Za
nneLab
seeing the forest for the trees
Welcome to the Zanne Lab!
Our research focuses on ecological, evolutionary, and biogeographic determinants of species distributions. We do this by measuring physiological, morphological, and anatomical functional traits across many species. We are located in the Department of Biological Sciences at George Washington University.
News

Spring 2015
Belated welcome to 2015! Over the second half of 2014, we've focused on writing grants for future projects and writing papers to wrap up past projects. A number of us attended the annual Ecological Society of America meetings in Sacramento, CA. We had various visitors including Oyomoare and Simon Uribe-Convers (who will be working with Keith Crandall, Lucia Lohman, and us on Bignoniaceae and microbial communities). We've had various adventures including whitewater rafting on the American River, hiking Old Rag in the Shenandoahs, and watching the blood red eclipse. We also visited Cara Santelli at the Department of Mineralogy at the National Museum of Natural History. Cara gave us a backstage tour of the blue room! Brad and Amy Z met up with Nathan English and Alex Leotta from James Cook University in Townsville, QLD to core live and dead oak trees around Tyson. Most recently, the lab has made the shift to the new Science and Engineering Hall. We're sitting in close proximity to many of our favorite ecology and evolution colleagues and friends. Please note our new address on the Contact page - and come visit!



Brad got a job!!! In August, he will be relocating to Sarasota, Florida to start as an Assistant Professor at New College of Florida. While there, he's looking forward to carrying the torch for the Zanne lab and introducing many talented students to how wood traits influence the carbon cycle in the classroom and the field. Also, look out for publications from Brad on coarse woody debris movement, vessel length estimation, diameter effects in decay, and tree fall dynamics across the eastern US.

Amy Milo, with the help of our new undergraduate lab member, Abby Carter, is in the process of wrapping up a first round of microcosm experiments to determine how fungal respiration changes after fruiting occurs. With one successful experiment under her belt, she's looking forward to expanding to more species with a wider range of nutritional modes. She is continuing to gather data about fungal fruiting phenology at SERC and hopes to have sequencing data to look at fungal communities in deadwood 4 years after whole tree harvesting from samples collected in Minnesota and Wisconsin last summer. Amy will be attending NAFEW over the summer to participate in a symposium on the importance of deadwood in forest ecosystems.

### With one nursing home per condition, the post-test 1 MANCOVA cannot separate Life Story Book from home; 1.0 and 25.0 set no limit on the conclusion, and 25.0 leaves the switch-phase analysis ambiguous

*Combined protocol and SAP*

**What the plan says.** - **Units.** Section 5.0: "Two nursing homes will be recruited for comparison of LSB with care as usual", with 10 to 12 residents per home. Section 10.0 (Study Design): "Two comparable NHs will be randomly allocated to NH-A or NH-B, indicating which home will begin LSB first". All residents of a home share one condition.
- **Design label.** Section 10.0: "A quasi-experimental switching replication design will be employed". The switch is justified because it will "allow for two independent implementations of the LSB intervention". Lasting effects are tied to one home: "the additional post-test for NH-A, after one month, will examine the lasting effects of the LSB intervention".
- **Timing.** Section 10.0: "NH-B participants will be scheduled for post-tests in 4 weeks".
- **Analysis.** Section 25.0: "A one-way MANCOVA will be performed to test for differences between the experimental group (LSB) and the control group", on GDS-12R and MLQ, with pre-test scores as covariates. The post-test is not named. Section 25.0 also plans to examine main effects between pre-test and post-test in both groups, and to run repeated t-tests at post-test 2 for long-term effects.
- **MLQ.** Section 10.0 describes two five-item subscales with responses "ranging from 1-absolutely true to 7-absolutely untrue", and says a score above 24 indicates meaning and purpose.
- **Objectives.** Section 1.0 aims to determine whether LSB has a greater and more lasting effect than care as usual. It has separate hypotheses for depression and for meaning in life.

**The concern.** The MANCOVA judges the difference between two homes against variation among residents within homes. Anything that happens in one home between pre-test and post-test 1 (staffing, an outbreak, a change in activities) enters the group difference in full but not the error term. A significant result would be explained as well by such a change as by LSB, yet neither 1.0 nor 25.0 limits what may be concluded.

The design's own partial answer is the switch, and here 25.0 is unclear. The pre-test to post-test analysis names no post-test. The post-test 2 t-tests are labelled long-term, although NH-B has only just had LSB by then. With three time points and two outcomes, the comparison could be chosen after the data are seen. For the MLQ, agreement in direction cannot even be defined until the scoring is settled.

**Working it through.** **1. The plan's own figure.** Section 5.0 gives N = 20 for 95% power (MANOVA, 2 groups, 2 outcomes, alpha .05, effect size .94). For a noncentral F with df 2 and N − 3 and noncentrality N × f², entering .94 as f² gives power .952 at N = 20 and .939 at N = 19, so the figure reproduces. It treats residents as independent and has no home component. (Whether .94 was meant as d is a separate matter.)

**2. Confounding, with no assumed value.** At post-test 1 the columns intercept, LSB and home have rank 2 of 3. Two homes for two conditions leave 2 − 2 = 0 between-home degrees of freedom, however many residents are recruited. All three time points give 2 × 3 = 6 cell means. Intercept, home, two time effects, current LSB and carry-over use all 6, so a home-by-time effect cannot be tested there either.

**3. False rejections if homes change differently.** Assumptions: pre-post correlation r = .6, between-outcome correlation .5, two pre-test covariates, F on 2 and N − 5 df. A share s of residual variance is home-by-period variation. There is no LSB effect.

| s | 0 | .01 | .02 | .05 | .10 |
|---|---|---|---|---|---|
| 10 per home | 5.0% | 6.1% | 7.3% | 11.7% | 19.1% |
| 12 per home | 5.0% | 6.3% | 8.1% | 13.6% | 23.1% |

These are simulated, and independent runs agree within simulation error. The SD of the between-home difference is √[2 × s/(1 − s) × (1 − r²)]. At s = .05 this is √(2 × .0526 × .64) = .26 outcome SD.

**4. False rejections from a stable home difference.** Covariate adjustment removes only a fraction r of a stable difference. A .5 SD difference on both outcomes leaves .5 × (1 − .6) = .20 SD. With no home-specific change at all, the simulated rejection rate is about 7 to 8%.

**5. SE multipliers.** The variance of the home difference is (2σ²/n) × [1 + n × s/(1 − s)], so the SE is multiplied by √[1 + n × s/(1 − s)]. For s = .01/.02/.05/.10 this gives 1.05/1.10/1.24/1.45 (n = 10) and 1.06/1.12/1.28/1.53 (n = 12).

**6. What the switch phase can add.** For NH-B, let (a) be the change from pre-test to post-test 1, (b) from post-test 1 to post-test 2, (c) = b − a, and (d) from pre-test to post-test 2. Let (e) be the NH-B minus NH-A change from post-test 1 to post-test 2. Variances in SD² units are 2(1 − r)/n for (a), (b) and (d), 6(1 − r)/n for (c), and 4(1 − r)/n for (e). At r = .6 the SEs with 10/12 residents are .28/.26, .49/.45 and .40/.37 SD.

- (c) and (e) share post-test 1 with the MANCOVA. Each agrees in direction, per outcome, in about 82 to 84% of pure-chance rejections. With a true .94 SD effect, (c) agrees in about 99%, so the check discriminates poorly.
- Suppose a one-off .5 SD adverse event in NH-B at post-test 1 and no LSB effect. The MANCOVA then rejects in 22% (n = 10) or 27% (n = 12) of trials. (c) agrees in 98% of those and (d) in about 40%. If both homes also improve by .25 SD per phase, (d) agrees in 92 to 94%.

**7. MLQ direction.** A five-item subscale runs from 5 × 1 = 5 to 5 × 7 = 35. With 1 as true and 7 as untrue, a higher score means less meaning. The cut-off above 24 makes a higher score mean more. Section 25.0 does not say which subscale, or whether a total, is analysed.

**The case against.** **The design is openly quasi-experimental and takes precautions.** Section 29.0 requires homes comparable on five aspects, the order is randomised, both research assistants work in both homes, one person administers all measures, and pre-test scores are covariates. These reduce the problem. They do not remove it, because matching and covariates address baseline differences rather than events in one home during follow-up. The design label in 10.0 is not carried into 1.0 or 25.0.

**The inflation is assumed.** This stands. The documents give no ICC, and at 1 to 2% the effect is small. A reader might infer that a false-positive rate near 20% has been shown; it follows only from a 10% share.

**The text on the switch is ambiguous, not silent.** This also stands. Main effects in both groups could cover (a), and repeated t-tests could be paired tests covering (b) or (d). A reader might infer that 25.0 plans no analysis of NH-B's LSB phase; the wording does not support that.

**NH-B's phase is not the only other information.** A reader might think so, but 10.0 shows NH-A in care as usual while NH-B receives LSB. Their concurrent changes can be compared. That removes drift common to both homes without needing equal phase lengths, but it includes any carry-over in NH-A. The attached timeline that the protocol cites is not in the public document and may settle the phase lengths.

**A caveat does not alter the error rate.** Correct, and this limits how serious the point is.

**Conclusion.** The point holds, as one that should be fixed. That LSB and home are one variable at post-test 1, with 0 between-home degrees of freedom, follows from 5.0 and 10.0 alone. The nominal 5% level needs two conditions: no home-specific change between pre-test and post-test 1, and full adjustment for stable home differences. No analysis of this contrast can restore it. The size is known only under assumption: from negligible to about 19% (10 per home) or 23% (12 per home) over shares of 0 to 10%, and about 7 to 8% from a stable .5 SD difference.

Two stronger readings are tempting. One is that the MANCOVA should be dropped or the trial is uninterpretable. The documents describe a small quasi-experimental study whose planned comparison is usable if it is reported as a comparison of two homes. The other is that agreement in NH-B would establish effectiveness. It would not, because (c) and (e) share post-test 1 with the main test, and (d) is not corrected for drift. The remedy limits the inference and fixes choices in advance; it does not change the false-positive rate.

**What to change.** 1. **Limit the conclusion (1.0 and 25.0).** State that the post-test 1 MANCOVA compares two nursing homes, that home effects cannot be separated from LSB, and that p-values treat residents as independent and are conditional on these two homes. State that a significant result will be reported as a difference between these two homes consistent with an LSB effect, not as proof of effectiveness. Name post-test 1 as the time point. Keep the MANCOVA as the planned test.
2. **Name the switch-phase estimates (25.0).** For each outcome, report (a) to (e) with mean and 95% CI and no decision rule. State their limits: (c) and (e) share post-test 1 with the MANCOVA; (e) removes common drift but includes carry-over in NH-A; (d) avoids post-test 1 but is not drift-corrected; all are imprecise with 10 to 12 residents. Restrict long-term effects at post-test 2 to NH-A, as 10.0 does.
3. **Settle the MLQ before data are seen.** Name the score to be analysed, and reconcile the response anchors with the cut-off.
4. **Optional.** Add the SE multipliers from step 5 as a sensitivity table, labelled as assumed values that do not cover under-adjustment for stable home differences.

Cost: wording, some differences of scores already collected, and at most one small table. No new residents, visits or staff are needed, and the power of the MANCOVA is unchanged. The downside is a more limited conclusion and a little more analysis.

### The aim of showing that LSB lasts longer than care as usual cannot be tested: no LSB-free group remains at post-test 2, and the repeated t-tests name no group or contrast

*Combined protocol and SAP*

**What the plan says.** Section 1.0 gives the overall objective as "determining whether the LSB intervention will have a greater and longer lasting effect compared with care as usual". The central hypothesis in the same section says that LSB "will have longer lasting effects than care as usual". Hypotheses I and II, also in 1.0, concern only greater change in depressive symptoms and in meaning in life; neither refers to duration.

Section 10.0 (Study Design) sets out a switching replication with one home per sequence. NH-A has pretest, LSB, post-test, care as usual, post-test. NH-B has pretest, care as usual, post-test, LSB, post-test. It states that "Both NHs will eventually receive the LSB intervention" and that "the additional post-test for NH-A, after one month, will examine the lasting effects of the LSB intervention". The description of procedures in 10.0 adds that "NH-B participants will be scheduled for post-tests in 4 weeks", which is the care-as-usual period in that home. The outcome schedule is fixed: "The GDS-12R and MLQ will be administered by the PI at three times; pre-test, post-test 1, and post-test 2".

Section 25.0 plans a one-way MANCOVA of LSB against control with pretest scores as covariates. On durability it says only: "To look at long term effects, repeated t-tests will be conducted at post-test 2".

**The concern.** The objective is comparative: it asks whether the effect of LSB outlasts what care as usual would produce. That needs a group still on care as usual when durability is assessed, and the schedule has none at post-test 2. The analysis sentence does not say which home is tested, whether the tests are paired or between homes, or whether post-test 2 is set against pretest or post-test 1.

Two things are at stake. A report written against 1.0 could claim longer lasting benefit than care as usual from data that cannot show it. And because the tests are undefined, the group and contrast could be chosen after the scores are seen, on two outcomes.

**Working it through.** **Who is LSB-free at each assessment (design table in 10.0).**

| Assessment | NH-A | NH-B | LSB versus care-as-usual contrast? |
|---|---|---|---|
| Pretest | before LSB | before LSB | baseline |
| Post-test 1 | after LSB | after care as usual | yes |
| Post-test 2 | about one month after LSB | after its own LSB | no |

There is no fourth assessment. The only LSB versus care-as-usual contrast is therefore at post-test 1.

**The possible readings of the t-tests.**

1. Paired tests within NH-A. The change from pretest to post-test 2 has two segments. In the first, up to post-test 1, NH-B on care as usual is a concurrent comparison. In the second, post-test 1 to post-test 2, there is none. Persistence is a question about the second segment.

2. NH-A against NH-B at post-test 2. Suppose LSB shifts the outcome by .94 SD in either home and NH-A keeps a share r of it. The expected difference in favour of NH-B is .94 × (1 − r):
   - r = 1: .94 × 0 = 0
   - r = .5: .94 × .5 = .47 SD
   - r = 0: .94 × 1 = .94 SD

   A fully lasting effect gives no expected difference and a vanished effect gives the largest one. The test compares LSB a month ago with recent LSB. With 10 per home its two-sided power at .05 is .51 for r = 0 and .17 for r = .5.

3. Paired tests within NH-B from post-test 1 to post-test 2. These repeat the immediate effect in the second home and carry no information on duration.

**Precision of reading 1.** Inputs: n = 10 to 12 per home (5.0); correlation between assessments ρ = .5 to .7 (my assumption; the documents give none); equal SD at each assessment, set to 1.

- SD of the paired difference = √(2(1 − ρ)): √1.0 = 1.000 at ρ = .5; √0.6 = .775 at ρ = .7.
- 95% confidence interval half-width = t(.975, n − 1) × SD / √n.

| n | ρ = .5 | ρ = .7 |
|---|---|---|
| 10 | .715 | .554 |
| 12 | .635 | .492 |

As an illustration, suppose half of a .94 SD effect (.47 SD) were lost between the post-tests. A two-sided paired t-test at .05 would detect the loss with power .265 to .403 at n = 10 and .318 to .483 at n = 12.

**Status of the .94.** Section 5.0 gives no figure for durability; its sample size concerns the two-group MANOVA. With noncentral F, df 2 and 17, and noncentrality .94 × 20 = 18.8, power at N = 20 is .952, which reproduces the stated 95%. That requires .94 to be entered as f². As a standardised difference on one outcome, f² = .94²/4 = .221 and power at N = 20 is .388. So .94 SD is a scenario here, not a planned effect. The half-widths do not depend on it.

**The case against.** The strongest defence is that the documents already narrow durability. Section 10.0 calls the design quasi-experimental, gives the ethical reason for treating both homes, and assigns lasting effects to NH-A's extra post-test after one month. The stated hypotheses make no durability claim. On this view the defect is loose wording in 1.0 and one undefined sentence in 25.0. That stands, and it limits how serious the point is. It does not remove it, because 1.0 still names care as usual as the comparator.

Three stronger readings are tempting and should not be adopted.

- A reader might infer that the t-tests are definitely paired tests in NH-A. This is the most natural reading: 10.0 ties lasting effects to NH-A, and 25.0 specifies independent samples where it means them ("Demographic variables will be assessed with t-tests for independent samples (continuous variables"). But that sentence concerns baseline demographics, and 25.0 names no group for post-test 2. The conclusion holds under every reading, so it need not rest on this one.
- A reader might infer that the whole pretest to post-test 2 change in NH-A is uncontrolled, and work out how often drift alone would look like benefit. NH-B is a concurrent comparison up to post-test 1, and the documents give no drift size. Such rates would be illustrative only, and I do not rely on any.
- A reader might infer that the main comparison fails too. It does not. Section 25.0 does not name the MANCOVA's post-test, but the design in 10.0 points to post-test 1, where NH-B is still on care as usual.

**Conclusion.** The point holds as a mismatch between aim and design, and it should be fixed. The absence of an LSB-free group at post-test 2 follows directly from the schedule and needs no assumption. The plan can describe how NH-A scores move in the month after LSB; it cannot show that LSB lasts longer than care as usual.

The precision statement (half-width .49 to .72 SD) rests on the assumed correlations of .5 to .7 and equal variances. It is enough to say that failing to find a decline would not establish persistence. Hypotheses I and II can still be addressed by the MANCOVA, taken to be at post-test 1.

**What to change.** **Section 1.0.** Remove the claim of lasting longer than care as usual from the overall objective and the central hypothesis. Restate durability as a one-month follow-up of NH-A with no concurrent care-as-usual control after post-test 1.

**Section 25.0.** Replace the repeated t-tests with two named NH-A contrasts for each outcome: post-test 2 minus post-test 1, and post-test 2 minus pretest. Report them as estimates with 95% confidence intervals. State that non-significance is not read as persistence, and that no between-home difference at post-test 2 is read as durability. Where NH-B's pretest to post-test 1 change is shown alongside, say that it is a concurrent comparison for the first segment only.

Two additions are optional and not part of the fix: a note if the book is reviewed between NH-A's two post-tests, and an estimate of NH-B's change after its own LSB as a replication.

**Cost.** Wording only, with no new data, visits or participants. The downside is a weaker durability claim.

Last semester, Darcy worked with three GW undergraduate students, Nicole Butler, Neeki Ahmadi, and Laura Bader, who made huge strides toward completing datasets for leaf and fine branch mass loss and wood acidity. Since then, Darcy has been preparing to sequence barcodes of fungal and bacterial communities in the great variety of rotted wood we collected from Tyson in summer 2014. We can't wait to compare the microbial communities we find in our rotplots to those in the samples we collected from naturally recruited coarse woody debris.

This semester, we welcome Abby Carter, a GW senior who spent last semester studying tropical biology in Costa Rica, where she studied predation on fungal fruiting bodies. Now Abby is helping Amy Milo with her work on fungal microcosms.

While still focused on work in China, Luke is beginning to transfer some work and more time back to the US so that he can spend more time on GW's campus with the Zanne lab. Always looking for synergies, Luke may try to figure out ohow root and mycorrhizal traits relate to wood traits and decomposition. Look out for publications on improving definitions and measurements of fine roots, relationships between mycorrhizal fungi and soil carbon, and links between aboveground and belowground plant tissues with detailed measures of spatial root partitioning in a mixed forest in SE China.

Amy Z attended another of the SESYNC working groups on "Macroevolution of Ecosystem Services from Trees" led by Jeannine Cavender-Bares and Steve Polasky and got to work with Will Pearse afterward. Amy really enjoyed her recent trip to Indiana University where she was invited by Meghan Midgley in Rich Phillips's lab to give a departmental seminar. She has been coordinating a special issue of Journal of Ecology entitled "Whether in Life or in Dath: Fresh Perspectives on How Plants Affect Biogeochemical Cycling" with Amy Austin. In fall semester, she taught Field Biology for the first time in DC. The class visited 9 sites in the DC area with 12 local naturalists from across DC (including Darcy and Amy M). Field Biology was a "green" course tied to the DC public transportation system, an adventure of its own. This spring she is teaching her Comparative Plant Structure and Function course. She is particularly proud of Oyomoare and Brad, who have been finishing up projects in the lab and finding jobs.

     

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